My reasoning for saying “if your GUI is complicated, use PyQt” is because you can do all of the designing, and in fact, a lot of the very basic signals and slots, (those are the C++ terms for asynchronous communications between elements), using the designer tool which saves to an XML file. You could theoretically write an app in C++ and Python and they would look exactly the same because you then have Qt load the file dynamically in your app. I used TKInter and WxPython for a while, and there’s so much fiddling to be done with frames and stuff if you don’t have the ability to visually create it.
The other advantage to the creator is that you could easily have your designers produce a perfectly legitimate design without them knowing how to code and they’d then give you the XML file and it’d be a smooth workflow.
Finally, if you’re a fan of web design and want to be able to theme your windows, it works with it’s own flavour of CSS called QSS. You won’t find all that many differences to regular CSS and like the XML designer files, you can load it on the fly.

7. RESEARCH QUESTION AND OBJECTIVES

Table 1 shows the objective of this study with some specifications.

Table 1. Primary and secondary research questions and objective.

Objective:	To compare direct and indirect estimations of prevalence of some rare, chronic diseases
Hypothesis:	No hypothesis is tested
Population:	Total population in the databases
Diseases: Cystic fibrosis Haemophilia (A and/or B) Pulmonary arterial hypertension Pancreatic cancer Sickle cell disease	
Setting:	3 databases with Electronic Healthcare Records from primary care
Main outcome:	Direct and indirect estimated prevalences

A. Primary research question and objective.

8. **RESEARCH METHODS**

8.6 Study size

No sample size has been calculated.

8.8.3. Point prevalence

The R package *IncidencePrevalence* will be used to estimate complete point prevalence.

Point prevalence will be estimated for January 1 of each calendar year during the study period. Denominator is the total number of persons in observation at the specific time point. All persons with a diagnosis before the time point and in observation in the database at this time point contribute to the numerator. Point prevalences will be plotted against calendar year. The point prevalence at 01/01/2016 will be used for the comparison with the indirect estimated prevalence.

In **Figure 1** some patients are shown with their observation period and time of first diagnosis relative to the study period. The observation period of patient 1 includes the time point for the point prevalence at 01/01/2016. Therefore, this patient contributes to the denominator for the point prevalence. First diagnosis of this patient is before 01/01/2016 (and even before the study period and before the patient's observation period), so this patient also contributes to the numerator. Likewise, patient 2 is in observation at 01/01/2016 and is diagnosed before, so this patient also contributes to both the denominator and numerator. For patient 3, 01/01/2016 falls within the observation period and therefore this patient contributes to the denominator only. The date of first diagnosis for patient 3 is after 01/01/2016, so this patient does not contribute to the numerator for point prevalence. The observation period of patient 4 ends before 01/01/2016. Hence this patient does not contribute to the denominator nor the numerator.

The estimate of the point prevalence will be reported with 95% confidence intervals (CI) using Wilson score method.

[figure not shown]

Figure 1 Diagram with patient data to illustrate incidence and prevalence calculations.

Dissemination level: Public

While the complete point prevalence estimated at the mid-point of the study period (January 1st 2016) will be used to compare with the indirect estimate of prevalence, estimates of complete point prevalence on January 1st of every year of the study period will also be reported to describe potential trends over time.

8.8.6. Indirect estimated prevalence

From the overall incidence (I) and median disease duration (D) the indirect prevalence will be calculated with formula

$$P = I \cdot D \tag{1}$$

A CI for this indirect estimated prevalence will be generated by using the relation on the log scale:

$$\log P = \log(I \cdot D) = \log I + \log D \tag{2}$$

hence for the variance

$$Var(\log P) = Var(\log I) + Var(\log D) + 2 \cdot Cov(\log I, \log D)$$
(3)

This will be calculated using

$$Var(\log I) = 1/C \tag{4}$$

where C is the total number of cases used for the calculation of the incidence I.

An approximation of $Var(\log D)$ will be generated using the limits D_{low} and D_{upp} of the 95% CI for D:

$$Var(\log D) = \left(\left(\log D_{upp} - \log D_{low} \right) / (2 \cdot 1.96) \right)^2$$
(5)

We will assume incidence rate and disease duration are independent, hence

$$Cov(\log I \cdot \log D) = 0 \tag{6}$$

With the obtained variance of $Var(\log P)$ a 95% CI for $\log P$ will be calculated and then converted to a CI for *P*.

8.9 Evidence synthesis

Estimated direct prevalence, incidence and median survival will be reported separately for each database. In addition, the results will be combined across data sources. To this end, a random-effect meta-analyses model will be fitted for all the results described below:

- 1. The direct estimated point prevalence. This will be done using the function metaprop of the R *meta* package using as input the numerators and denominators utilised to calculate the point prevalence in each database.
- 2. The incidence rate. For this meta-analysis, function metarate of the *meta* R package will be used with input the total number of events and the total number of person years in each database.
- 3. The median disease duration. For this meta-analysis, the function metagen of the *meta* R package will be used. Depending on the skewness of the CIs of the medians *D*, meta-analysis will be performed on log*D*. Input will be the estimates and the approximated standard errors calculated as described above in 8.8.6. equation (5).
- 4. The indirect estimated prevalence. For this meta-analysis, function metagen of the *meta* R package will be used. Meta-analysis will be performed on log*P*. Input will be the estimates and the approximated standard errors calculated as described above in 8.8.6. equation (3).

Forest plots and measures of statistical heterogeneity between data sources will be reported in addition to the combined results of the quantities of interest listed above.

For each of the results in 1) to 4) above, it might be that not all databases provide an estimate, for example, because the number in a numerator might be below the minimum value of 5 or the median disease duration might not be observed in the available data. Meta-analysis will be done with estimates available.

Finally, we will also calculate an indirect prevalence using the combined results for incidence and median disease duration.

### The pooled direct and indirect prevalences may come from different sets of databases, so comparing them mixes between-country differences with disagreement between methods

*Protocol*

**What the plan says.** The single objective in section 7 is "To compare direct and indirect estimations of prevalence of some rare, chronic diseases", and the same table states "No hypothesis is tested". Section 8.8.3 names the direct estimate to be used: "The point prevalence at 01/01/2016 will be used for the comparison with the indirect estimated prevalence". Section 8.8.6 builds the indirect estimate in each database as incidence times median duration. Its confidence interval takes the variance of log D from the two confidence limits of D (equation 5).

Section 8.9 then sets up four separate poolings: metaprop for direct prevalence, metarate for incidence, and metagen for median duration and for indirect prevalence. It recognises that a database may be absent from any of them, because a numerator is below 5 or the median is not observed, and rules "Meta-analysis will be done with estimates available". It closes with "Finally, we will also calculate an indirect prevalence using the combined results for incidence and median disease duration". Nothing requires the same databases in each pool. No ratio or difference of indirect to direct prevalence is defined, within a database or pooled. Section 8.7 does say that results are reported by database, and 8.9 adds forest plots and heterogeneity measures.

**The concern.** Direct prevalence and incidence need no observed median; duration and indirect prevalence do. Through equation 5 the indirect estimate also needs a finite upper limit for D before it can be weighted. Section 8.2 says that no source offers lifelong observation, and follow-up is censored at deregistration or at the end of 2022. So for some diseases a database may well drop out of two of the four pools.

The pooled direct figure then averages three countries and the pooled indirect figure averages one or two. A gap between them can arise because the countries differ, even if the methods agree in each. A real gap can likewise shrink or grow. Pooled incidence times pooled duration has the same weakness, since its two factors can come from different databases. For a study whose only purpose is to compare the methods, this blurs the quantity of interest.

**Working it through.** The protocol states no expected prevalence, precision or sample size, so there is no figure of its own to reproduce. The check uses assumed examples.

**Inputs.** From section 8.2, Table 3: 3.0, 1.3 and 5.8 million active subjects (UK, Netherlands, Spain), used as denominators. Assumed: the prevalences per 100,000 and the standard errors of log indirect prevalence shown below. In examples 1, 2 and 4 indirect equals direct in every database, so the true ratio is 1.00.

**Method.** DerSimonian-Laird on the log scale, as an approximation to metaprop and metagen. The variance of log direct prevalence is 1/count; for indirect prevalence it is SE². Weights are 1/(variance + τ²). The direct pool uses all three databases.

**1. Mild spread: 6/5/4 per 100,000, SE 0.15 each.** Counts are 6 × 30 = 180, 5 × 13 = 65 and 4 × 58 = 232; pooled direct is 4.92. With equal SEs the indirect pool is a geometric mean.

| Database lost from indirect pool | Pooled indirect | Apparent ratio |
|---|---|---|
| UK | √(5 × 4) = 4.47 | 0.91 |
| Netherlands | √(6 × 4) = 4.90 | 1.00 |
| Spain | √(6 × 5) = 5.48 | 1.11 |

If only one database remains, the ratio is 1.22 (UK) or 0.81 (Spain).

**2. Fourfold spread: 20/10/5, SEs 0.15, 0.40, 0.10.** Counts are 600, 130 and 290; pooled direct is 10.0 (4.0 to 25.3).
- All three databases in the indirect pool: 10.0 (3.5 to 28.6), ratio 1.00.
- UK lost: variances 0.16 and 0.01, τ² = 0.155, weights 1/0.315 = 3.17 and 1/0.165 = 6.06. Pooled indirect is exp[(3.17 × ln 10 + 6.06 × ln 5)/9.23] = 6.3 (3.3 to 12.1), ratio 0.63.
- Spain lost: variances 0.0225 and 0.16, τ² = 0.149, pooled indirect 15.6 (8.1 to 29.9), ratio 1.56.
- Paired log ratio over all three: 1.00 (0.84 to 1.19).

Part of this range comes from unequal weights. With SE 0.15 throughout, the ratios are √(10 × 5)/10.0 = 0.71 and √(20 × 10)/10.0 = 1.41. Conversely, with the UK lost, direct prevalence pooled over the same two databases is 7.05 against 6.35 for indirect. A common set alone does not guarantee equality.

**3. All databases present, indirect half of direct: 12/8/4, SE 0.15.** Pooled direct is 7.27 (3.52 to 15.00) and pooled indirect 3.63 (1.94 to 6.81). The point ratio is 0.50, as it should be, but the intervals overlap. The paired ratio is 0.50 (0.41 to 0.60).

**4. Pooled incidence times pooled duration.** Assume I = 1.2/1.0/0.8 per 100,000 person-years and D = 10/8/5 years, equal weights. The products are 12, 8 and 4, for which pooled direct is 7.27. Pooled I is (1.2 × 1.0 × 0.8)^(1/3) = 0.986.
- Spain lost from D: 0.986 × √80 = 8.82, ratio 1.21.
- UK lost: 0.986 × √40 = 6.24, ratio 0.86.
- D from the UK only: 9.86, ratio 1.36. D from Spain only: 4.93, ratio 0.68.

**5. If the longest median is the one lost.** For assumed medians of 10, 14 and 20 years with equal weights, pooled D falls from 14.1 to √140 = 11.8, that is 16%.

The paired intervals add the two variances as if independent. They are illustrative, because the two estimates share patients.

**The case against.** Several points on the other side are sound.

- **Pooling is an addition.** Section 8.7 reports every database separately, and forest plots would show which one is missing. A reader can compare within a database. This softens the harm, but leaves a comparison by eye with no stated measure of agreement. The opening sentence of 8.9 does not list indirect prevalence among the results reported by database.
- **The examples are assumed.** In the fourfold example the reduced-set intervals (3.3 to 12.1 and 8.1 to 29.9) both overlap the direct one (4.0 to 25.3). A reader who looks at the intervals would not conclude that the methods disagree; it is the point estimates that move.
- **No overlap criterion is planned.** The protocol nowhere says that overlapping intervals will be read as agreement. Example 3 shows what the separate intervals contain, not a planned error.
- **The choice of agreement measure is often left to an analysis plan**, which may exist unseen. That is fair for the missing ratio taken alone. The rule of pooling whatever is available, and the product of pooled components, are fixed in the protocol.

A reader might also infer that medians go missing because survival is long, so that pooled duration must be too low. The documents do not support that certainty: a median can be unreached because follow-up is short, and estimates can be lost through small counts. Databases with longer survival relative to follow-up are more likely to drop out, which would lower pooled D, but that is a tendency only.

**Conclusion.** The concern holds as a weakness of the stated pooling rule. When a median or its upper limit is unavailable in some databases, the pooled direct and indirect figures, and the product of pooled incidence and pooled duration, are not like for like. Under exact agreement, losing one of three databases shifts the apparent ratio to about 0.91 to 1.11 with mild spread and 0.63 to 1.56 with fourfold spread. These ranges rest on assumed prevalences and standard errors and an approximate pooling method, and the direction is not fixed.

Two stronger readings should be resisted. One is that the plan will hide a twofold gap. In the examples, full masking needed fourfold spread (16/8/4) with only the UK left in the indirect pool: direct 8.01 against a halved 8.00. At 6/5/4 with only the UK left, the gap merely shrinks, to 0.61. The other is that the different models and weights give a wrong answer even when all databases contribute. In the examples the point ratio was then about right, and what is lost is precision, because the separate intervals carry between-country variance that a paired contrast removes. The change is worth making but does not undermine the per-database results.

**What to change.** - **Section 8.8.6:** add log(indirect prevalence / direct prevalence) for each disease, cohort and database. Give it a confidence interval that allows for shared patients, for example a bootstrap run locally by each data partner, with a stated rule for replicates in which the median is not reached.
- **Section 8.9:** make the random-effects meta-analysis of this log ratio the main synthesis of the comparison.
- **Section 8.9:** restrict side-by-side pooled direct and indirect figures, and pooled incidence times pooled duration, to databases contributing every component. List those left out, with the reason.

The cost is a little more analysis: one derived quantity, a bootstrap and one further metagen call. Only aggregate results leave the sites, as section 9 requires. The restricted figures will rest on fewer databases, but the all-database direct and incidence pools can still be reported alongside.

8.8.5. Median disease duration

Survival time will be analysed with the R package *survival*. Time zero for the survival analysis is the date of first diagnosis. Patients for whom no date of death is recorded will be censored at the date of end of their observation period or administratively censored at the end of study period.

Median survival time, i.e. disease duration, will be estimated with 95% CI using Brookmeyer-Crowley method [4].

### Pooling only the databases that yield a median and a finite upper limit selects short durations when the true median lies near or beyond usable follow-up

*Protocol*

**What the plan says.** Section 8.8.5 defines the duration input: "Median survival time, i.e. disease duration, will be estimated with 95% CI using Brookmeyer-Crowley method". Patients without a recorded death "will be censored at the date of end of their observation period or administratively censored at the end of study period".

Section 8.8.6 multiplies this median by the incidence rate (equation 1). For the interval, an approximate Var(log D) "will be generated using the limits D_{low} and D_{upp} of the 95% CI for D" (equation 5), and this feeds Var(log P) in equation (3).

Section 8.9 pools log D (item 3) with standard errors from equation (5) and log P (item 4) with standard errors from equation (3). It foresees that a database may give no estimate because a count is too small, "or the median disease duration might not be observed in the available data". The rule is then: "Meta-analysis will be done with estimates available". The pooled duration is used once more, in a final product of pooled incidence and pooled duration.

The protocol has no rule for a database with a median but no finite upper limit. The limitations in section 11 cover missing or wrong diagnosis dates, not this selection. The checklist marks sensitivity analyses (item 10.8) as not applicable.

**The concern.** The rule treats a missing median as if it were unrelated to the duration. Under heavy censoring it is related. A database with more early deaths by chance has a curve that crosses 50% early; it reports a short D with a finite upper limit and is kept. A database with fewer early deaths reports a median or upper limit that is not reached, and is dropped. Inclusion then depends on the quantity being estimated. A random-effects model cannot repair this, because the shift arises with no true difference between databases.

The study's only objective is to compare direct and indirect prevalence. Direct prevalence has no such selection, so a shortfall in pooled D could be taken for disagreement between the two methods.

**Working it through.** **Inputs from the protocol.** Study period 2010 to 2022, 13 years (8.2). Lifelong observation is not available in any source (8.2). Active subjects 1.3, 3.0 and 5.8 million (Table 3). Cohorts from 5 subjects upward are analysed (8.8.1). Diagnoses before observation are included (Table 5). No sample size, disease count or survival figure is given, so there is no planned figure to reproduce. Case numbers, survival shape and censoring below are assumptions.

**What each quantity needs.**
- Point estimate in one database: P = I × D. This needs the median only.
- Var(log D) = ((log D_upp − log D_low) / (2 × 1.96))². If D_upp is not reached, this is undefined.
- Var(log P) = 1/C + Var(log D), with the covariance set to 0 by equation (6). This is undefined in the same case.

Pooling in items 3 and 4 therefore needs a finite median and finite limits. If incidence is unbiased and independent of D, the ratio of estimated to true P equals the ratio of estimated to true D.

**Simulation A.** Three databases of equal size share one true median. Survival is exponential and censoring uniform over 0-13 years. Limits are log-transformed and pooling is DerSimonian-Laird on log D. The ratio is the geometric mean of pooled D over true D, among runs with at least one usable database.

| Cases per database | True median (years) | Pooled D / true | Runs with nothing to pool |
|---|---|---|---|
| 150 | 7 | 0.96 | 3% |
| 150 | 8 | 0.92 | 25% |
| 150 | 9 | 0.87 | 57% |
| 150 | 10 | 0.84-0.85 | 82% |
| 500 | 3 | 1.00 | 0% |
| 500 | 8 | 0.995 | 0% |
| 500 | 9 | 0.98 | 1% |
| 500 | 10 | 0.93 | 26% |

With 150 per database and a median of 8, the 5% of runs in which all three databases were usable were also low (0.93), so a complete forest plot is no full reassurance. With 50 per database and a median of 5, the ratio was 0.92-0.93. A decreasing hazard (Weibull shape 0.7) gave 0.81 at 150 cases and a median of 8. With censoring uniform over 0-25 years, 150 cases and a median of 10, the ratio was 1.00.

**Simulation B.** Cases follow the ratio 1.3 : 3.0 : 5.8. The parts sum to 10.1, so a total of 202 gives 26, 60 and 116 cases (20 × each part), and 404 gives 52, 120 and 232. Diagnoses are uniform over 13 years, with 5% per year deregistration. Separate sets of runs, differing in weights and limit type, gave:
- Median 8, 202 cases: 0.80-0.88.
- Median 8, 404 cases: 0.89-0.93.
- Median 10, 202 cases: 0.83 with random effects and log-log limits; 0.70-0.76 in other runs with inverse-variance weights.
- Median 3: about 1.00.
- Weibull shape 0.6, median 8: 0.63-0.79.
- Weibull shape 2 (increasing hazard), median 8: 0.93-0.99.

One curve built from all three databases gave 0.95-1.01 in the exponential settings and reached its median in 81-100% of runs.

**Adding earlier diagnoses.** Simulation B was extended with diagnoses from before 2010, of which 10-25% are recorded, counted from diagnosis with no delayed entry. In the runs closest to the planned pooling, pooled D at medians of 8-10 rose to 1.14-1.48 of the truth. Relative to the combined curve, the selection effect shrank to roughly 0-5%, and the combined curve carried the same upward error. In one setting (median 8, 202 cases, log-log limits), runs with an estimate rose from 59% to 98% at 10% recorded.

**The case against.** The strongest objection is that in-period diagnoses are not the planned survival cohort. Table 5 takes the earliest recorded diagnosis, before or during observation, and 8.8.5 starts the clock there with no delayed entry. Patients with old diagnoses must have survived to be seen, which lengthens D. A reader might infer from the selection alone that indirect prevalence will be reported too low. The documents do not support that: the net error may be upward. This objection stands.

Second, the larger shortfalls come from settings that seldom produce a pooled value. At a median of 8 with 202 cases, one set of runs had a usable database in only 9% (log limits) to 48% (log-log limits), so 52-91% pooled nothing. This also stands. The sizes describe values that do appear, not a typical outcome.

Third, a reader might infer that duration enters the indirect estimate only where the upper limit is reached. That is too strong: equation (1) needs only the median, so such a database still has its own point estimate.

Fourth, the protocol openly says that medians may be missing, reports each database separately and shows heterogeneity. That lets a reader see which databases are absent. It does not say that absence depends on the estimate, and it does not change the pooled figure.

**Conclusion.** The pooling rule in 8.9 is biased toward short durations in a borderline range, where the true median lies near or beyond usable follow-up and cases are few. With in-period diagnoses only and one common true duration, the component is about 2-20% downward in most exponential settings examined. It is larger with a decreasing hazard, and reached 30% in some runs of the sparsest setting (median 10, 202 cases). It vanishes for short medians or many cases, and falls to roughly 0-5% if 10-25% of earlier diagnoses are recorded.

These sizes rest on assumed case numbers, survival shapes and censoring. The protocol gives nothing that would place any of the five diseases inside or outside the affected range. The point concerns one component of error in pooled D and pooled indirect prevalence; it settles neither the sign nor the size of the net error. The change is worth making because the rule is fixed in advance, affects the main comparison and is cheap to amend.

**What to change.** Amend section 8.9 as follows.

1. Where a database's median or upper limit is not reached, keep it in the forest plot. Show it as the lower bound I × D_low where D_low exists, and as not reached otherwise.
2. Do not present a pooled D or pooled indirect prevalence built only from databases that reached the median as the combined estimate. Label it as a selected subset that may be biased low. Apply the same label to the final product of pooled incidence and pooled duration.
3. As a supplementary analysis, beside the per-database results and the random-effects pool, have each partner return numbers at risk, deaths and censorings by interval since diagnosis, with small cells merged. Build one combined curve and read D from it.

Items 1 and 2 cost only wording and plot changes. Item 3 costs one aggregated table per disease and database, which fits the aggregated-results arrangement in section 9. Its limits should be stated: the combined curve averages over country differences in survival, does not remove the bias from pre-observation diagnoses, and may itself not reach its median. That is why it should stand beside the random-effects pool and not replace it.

Qt creator/Qt Designer
During my final year project the tool was called Qt Designer and you didn’t need any config crap set up to use it, but since then the Qt people rolled it into Qt Creator. When PyQt5 was put onto pip this actually made it more faff like - I couldn’t find where pip had downloaded Qt and wasn’t sure what environment variables, if any, were set. So I followed this path:
- download and install QT and Qt creator from the Qt website
- make your design
- Install pyqt5 from PIP
I still don’t think that’s the right workflow, but it meant Qt creator didn’t keep bugging me about “kits” because it had been configured by the download/installer, and that didn’t seem to affect the pyqt download.
Why would you recommend against it?